Another thing I learned last night was that the film actually has a small connection to the Cinefamily. In the 50s it WAS a silent movie theater (like its old namesake suggested; it was only recently renamed to Cinefamily), and apparently William Castle was walking by, bemoaned that it was the last of its kind, and then had the idea of a monster loose inside of a silent movie theater. The silent part of it didn't have a damn thing to do with it, but it's a cool little anecdote all the same, and I'm sure Castle would love the full circle-ness of it, as people like me now bemoan that places like the Cinefamily are among the only ones still showing movies on 35mm (though not exclusively, as the New Beverly is for all intents and purposes*), and also keeping his gimmicks alive. It's a shame we don't have a modern day counterpart; there's 3D (and occasional "4D", where they blow fog and fake snow into the theater), but no one that makes it as specific to the movie as Castle did - Percepto wouldn't have made sense with 13 Ghosts, nor would Illusion-O have any place here. He'd probably weep at people converting random films to 3D just to cash in on a trend.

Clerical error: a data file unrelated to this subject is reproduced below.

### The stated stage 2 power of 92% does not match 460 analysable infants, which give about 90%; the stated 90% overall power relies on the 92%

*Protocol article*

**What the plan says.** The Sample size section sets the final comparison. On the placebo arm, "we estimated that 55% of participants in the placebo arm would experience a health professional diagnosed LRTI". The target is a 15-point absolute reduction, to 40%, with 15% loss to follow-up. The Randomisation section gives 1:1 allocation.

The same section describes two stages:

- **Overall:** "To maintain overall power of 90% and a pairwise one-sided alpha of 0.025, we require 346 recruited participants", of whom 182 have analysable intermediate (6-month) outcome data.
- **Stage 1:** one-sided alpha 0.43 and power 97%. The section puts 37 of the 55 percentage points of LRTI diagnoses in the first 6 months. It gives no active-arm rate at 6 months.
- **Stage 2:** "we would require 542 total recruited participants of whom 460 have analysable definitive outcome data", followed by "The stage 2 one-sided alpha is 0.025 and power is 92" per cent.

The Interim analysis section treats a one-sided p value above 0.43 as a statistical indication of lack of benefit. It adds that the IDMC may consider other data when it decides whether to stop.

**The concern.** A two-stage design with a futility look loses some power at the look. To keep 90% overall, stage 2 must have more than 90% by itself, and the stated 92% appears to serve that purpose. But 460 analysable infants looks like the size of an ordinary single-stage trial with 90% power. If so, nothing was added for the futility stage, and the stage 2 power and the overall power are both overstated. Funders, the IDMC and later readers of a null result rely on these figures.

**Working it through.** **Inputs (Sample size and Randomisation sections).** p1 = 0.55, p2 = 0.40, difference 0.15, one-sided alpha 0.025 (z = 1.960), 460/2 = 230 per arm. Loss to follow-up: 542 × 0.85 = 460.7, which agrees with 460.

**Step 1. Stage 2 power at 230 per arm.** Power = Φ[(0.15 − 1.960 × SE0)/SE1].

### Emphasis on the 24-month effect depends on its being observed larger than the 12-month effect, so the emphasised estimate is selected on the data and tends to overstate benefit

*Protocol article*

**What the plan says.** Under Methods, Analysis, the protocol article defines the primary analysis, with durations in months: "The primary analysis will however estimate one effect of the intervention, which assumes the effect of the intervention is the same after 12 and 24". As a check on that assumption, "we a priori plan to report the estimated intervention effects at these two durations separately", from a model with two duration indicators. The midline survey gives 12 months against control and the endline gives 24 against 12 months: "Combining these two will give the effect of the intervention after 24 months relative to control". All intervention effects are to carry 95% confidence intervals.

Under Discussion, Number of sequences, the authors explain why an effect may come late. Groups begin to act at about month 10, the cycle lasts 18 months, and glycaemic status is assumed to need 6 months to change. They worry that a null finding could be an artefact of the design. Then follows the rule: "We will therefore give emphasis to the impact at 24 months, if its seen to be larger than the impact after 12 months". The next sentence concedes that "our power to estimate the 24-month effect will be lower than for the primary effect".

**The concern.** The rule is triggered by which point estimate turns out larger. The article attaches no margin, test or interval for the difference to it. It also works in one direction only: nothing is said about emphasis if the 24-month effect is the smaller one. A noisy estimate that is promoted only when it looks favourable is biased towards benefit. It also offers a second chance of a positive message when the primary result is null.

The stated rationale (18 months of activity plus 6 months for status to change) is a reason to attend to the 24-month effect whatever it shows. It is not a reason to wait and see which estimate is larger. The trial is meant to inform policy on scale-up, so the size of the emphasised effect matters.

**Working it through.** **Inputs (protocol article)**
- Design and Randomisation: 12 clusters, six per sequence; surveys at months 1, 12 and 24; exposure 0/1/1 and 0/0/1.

So if it comes to your town, I can't recommend it enough - it's among the most fun I've had at the theater all month, which is saying a lot since I've gone almost every day to SOMETHING (my friend also scares more easily than I do, so that helped my amusement). Also if you're a Price fan it's another solid, vastly entertaining turn from the man. However as a standalone movie, it's one of Castle's lesser efforts (of the ones I've seen), a bit too slow to get to the fun parts, and so silly that it's hard to even call it a horror movie.

What say you?